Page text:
Skiing Powder can cause black toes. People lean back when skiing powder as they are trying to keep their tips up. This causes the toes to be pushed forward in the boots and resulting trauma causes the toes to go black.

3. Falling backwards: one decent fall where the person has landed on the back of their heels can cause the foot to slide forward forcefully causing a black toe.

4. Very rarely toes can go black from frostbite which is a serious condition.

What are the  pros and cons of footbeds and liners?

FOOTBEDS

No matter what the foot shape is, or what the particular individual mechanics of the foot are like, foot beds can help to stabilise the foot in the boot in a way that makes the skier more confortable and at the same time ensuring that energy is transferred evenly and efficiently. Foot beds are recommended for most skiers in most boot and liners types.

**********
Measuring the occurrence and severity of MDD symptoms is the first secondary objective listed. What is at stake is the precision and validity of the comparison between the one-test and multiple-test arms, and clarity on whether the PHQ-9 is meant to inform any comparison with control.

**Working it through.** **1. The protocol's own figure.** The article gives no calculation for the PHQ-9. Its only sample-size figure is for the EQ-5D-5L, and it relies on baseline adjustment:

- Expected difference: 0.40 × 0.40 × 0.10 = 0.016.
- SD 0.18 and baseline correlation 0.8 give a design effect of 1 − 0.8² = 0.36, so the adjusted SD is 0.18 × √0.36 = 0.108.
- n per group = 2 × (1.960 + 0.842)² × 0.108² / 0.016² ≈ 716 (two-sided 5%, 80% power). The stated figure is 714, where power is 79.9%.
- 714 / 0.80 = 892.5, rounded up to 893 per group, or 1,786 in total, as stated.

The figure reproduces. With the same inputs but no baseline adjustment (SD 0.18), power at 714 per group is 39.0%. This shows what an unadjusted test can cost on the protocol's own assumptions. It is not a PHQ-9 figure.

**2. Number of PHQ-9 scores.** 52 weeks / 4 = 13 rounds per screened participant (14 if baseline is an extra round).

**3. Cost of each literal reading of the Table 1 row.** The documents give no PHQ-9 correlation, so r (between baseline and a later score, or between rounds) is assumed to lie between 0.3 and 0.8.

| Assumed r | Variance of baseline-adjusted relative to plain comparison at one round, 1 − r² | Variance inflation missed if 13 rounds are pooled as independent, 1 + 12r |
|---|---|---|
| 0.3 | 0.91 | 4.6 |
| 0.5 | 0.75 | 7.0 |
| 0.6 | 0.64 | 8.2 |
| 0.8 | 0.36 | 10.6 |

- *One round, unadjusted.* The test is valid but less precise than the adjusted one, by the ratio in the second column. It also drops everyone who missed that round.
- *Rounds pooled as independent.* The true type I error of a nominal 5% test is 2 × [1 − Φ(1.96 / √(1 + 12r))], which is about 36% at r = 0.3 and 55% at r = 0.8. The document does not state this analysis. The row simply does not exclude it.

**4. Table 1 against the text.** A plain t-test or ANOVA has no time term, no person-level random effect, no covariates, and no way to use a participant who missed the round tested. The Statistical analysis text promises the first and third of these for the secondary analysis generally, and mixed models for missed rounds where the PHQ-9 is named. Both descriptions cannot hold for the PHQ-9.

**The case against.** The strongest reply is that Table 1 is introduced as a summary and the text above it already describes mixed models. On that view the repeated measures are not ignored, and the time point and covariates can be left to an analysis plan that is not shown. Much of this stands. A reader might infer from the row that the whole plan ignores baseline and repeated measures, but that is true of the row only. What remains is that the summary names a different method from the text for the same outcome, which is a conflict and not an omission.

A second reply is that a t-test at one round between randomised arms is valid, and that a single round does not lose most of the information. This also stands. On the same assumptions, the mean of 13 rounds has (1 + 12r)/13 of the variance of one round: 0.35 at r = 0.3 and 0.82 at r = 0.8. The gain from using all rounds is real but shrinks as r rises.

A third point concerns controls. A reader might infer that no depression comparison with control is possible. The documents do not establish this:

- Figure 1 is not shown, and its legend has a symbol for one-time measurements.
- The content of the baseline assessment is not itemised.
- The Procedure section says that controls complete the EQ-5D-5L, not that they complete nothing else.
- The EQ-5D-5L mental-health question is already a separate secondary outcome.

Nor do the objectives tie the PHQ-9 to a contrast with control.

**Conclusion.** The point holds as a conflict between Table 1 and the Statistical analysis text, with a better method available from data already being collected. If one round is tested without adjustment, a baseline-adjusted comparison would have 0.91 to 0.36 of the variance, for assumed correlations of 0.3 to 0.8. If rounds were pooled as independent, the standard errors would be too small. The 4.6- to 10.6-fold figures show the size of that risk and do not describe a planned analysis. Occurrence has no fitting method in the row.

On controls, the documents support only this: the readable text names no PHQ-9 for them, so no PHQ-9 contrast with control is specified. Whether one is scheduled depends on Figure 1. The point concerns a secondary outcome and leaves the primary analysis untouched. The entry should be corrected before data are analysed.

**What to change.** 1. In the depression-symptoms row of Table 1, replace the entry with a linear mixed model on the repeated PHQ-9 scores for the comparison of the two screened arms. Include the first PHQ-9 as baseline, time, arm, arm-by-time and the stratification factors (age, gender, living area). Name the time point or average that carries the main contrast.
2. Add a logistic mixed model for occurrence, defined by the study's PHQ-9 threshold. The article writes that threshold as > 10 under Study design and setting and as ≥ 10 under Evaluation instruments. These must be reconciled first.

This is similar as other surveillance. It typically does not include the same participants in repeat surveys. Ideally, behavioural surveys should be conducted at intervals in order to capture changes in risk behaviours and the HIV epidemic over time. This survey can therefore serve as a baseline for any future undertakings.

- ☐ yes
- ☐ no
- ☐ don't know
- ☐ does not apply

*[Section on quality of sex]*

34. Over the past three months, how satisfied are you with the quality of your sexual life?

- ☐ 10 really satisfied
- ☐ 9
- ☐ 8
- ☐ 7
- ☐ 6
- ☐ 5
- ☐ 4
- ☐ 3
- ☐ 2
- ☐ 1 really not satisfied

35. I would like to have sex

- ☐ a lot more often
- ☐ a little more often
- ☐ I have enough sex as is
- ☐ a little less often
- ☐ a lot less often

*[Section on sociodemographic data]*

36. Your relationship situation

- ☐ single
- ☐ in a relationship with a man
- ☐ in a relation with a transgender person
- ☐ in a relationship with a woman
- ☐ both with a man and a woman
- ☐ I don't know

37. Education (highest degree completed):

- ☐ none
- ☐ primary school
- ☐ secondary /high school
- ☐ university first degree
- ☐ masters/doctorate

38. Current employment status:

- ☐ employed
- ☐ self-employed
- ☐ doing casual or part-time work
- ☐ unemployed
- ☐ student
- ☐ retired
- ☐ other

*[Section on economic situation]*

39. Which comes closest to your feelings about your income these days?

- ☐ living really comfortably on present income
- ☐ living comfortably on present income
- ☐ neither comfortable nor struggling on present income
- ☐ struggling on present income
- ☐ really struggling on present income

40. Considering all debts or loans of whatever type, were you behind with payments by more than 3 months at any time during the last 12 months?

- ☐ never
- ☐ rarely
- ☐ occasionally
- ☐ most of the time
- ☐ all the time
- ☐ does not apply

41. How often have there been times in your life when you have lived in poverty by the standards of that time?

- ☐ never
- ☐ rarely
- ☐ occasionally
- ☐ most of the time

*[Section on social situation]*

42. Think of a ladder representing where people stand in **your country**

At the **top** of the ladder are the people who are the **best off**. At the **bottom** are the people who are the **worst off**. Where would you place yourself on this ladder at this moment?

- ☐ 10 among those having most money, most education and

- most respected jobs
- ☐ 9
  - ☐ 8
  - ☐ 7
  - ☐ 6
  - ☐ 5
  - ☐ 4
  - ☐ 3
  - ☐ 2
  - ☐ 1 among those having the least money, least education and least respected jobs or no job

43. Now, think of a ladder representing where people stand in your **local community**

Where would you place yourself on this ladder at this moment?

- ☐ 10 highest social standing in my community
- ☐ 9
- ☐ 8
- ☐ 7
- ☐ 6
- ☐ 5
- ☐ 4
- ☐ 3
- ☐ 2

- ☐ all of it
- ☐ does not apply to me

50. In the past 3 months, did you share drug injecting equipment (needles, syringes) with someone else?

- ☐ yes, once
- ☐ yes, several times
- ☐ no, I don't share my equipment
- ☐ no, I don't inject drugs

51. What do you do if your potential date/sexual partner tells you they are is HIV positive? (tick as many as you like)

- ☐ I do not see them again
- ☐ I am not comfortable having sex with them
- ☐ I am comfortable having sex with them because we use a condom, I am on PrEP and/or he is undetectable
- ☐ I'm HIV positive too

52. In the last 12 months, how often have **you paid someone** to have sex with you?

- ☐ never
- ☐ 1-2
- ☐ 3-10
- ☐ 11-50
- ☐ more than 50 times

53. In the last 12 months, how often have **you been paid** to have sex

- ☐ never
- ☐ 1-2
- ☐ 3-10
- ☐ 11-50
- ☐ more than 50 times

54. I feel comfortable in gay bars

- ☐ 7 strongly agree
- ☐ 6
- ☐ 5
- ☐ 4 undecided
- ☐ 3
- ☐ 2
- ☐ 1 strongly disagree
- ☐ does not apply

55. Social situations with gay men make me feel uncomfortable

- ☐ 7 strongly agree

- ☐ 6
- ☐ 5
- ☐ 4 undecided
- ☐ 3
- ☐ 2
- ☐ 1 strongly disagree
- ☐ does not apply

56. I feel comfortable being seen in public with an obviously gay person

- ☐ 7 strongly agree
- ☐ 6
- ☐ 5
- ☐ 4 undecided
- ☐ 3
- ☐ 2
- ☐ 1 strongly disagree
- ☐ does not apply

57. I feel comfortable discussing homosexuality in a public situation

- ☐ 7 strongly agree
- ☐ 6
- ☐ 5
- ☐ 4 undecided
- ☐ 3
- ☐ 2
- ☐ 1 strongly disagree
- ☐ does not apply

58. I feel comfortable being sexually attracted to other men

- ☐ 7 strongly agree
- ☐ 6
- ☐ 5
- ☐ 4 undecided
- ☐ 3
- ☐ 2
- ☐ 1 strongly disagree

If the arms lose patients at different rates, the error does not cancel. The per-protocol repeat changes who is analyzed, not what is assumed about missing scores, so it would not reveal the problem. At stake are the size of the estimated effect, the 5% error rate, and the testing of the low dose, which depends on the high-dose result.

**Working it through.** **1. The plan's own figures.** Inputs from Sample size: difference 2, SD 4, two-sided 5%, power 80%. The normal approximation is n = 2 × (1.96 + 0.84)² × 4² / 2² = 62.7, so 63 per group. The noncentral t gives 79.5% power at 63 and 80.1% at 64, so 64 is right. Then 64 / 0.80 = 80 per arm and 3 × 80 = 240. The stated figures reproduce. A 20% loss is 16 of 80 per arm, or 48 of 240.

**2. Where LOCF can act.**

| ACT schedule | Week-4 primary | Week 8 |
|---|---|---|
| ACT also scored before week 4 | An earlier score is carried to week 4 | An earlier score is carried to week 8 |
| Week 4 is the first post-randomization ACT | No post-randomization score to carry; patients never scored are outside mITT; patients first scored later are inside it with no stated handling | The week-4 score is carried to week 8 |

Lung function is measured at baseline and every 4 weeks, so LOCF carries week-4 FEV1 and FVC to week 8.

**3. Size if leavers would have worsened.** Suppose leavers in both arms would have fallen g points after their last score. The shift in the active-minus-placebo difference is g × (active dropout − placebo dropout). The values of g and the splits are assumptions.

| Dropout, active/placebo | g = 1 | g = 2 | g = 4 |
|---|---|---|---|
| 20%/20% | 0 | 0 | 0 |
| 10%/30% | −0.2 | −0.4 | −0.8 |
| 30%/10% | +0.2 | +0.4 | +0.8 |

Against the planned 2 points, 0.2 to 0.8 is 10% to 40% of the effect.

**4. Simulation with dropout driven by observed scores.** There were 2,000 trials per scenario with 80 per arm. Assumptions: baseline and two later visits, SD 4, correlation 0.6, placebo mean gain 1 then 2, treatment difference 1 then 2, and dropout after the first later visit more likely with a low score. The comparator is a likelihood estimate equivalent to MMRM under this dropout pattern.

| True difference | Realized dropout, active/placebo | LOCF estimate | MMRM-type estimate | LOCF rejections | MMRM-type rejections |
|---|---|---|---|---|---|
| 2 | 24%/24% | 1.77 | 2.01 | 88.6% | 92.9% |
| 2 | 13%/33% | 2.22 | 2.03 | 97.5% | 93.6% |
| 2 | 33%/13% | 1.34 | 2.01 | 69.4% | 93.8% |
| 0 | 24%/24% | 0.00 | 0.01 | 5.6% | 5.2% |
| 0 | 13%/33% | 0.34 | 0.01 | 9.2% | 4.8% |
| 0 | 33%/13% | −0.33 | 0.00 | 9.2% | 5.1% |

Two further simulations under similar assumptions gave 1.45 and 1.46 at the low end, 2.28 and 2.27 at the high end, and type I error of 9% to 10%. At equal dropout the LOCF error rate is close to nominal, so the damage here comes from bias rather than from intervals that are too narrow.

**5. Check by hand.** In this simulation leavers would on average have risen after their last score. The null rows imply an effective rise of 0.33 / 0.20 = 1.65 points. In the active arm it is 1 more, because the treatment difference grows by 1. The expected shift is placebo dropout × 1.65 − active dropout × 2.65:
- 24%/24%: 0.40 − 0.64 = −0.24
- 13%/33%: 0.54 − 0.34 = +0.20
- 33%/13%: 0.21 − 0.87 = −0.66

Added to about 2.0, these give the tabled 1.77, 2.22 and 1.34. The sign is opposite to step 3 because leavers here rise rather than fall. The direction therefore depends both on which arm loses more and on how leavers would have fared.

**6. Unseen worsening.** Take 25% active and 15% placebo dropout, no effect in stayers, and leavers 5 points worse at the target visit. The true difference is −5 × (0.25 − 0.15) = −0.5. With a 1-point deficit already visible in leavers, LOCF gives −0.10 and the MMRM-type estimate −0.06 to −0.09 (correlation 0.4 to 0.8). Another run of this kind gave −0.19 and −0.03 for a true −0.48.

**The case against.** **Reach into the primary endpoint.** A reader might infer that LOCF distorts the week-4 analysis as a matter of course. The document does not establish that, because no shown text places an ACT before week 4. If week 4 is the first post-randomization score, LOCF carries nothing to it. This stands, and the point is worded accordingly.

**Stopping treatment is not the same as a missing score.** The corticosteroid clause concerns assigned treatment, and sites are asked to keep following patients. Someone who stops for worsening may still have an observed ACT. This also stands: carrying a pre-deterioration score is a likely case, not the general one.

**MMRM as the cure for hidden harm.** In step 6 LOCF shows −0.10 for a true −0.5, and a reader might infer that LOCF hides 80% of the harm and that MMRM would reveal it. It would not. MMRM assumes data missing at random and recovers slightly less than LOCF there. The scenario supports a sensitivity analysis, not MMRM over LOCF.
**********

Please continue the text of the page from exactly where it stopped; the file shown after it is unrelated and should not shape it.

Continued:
Footbeds fall in to two categories:

Off the shelf premade types. There are plenty of brands and models out there offering different levels of support from different materials. These do an OK job for the most part, and some types are better than others.

Fully customised. These come in the form of an innersole that starts out from a flat blank material and which is then moulded to the skier’s foot. Often a reinforcement called a posting material is added to the heelcup and arch areas and then made to fit the contour of the boot in a way that ensures the foot is in a position of maximum stability for skiing.